The fastest approval I have had on one of my listings was 3 weeks. Most take several months. But it's all relative. I can get them under contract much quicker than a regular listing. So time from listing to closing is quicker than a regular listing. At least for me.

July 17, 2009 08:13 PM
Rainmaker
133,483
David Monroe
Short Sale Real Estate Agent
Keller Williams Realty

Bryant, who was the lender that approved so quickly?

July 18, 2009 11:19 PM
Rainmaker
1,085,139
Bryant Tutas
Broker/REALTOR, Tutas Towne Realty, Inc
Bryant Tutas-Tutas Towne Realty, Inc

David, It's Selene Financial. I had never heard of them before.

July 19, 2009 06:50 AM
Anonymous #46
Anonymous
Basilovecchio

Before I post this i am going to take a stiff drink (coffee) and brace myself for the "boo's"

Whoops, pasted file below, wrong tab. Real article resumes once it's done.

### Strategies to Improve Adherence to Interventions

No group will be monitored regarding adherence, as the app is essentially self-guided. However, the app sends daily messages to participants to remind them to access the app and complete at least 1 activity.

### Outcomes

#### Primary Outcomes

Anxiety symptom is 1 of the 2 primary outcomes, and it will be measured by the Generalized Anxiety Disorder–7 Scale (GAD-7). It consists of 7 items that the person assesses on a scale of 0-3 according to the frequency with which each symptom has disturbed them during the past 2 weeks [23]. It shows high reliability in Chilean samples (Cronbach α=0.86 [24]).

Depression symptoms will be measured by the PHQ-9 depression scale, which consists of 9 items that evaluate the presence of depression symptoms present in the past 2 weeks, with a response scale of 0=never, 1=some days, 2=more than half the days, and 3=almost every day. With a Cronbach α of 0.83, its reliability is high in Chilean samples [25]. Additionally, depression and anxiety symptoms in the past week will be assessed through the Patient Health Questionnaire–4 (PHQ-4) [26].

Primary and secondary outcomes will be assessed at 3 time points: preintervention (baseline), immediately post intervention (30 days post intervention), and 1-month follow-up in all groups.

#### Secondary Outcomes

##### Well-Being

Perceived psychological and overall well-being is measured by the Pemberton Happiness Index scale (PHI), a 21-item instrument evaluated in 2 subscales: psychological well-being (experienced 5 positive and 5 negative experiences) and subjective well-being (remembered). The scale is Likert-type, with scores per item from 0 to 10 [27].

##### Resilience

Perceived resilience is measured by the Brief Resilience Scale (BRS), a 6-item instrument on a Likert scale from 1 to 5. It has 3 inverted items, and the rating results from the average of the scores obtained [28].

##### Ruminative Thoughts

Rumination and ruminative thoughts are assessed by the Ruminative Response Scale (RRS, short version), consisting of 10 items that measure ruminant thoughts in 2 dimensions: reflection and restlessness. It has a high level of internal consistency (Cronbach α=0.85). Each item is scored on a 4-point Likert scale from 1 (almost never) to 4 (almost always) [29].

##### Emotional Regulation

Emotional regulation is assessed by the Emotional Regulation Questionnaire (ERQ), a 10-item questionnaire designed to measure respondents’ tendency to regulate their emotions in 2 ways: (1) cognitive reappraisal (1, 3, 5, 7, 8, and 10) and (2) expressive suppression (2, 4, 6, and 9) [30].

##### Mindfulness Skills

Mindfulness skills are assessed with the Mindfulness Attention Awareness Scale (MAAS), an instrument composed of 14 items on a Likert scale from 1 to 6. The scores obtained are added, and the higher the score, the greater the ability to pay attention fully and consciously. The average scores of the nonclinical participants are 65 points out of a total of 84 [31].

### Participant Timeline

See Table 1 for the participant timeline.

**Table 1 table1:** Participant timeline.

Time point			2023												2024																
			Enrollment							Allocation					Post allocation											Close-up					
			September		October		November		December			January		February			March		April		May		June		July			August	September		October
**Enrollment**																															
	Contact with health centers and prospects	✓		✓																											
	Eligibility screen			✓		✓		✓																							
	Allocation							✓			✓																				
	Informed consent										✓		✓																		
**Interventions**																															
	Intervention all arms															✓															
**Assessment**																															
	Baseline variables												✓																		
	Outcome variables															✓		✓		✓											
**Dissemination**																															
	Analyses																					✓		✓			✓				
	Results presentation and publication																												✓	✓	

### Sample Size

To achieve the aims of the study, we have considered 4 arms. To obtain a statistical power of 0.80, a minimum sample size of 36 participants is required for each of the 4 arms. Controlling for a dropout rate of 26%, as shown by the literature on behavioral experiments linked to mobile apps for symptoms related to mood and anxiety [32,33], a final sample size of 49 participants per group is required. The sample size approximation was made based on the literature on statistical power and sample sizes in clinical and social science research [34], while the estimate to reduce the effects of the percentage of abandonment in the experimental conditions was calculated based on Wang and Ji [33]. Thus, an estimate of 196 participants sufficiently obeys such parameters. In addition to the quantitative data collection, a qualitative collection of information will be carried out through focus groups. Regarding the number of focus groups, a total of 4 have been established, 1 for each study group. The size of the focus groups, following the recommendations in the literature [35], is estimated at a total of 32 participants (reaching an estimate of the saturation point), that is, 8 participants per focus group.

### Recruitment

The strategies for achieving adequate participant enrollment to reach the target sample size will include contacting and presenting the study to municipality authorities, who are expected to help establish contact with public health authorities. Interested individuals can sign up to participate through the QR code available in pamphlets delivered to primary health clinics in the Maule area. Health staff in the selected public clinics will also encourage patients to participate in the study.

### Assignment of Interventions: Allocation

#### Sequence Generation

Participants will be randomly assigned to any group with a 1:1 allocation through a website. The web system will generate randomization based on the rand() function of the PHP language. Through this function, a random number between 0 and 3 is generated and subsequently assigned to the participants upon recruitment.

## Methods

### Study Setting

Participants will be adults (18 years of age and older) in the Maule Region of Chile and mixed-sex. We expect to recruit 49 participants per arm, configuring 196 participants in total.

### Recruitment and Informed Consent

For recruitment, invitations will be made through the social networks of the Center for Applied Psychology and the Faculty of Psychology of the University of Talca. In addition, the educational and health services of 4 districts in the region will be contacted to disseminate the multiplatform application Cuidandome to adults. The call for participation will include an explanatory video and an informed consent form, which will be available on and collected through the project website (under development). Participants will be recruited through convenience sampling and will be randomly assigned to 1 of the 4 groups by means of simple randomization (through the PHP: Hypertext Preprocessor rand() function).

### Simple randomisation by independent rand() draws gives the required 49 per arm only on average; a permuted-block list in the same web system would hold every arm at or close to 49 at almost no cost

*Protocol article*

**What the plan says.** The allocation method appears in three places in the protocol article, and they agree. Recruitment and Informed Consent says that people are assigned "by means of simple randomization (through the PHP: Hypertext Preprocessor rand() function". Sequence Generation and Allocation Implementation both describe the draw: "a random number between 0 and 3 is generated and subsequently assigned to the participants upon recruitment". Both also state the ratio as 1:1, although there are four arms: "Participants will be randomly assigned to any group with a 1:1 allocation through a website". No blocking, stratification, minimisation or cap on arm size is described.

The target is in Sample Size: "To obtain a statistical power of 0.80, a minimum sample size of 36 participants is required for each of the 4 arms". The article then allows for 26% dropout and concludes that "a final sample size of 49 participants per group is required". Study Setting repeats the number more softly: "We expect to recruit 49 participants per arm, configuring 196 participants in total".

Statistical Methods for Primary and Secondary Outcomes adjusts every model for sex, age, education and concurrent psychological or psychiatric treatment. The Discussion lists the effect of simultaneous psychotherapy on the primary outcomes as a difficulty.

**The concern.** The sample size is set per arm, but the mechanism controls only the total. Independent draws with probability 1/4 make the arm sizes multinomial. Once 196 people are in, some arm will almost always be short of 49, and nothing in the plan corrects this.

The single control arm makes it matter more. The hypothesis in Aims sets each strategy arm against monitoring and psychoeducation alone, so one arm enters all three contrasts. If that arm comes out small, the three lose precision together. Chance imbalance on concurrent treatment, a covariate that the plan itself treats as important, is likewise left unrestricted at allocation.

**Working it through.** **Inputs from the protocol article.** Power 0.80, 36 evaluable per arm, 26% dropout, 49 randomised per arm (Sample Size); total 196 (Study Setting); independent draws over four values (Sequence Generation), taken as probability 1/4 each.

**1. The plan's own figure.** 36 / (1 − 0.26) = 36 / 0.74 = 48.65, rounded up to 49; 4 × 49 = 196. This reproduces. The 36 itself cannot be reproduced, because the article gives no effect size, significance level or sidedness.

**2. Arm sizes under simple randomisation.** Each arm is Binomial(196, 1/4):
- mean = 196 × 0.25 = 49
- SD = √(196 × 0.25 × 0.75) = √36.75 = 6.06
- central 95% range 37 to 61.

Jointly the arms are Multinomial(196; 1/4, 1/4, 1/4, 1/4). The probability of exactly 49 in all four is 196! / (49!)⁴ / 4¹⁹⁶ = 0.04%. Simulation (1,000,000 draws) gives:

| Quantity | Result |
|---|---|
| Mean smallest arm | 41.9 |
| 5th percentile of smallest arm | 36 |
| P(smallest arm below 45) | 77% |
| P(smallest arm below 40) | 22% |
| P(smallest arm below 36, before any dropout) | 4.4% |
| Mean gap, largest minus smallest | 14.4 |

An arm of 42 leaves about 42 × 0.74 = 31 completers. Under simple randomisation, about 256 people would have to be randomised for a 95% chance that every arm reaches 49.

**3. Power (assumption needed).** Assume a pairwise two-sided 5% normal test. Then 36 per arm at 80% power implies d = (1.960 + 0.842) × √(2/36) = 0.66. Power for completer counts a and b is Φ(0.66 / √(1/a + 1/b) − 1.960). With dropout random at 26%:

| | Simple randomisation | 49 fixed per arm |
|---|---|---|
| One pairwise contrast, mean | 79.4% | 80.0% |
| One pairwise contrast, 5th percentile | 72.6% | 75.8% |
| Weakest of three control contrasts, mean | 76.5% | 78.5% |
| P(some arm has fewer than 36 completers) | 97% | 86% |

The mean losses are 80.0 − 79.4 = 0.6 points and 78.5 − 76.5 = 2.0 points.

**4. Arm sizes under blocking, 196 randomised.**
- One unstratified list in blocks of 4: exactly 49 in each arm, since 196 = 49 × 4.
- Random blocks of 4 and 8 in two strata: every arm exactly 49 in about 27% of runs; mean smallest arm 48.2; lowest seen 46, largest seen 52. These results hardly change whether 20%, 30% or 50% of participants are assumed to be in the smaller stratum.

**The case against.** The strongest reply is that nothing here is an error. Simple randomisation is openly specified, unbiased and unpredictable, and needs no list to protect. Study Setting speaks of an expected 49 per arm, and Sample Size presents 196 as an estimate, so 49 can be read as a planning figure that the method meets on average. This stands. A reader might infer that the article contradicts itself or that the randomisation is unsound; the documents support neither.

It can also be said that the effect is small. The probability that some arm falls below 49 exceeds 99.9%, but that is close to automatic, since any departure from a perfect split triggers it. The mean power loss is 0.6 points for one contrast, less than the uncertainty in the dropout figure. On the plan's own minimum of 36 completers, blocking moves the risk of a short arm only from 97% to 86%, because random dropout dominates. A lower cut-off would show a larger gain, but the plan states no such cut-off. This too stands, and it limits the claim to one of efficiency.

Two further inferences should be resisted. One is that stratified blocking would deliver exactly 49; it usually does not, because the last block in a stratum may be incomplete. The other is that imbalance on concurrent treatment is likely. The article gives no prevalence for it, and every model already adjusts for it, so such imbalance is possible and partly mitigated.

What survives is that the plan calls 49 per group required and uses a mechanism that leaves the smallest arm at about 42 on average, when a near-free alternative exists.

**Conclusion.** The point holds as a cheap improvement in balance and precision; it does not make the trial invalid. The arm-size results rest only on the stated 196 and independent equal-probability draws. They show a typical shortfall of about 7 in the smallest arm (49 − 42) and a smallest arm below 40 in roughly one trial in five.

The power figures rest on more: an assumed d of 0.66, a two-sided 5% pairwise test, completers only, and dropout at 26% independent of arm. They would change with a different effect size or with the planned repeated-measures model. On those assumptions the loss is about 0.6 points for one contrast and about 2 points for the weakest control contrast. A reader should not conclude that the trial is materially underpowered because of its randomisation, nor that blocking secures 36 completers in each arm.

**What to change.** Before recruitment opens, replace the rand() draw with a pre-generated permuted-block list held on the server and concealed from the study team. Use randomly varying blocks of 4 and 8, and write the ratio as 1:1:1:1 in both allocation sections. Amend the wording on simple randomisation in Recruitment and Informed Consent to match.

I believe that all short sales done by all REALTORS should have an addendum that shows the terms and conditions of their E&O insurancealong with information as to how a claim can be made.

Also the MLS should be held liable.

A short sale sholud only be allowed to be completed WITH AN ATTORNEY.

(Pause for the boo's)

You have in todays market, a real estate agent advertising a property for sale by someone

who is NOT the owner who can convey clear title.A real estate agent that will try to get a price that is lower than the amount owed,which is touted as a "bargain" for the buyer.

A real estate agent that will allow the alleged seller to sign and attast to a "loss deficiency"

that the lender could try to recover for years.

I am not an attorney,I am a broker owner.

Go back and read all the comments,read all the hidden agendae,read all the practicing of law involved in the short sale process;the disclosures not being presented!

Yes I list short sales But only upon the condition that the "seller" will retain legal counsel

to do the process after an offer is received PERIOD.

Perhaps a future ad ??

"Have you lost money using a real estate agent doing a short sale for you?"

call 1-800-for this legal group "You may be entitled to compensation"

 

The MLS needs to put proper disclosure on all "Short Sales" one of which should be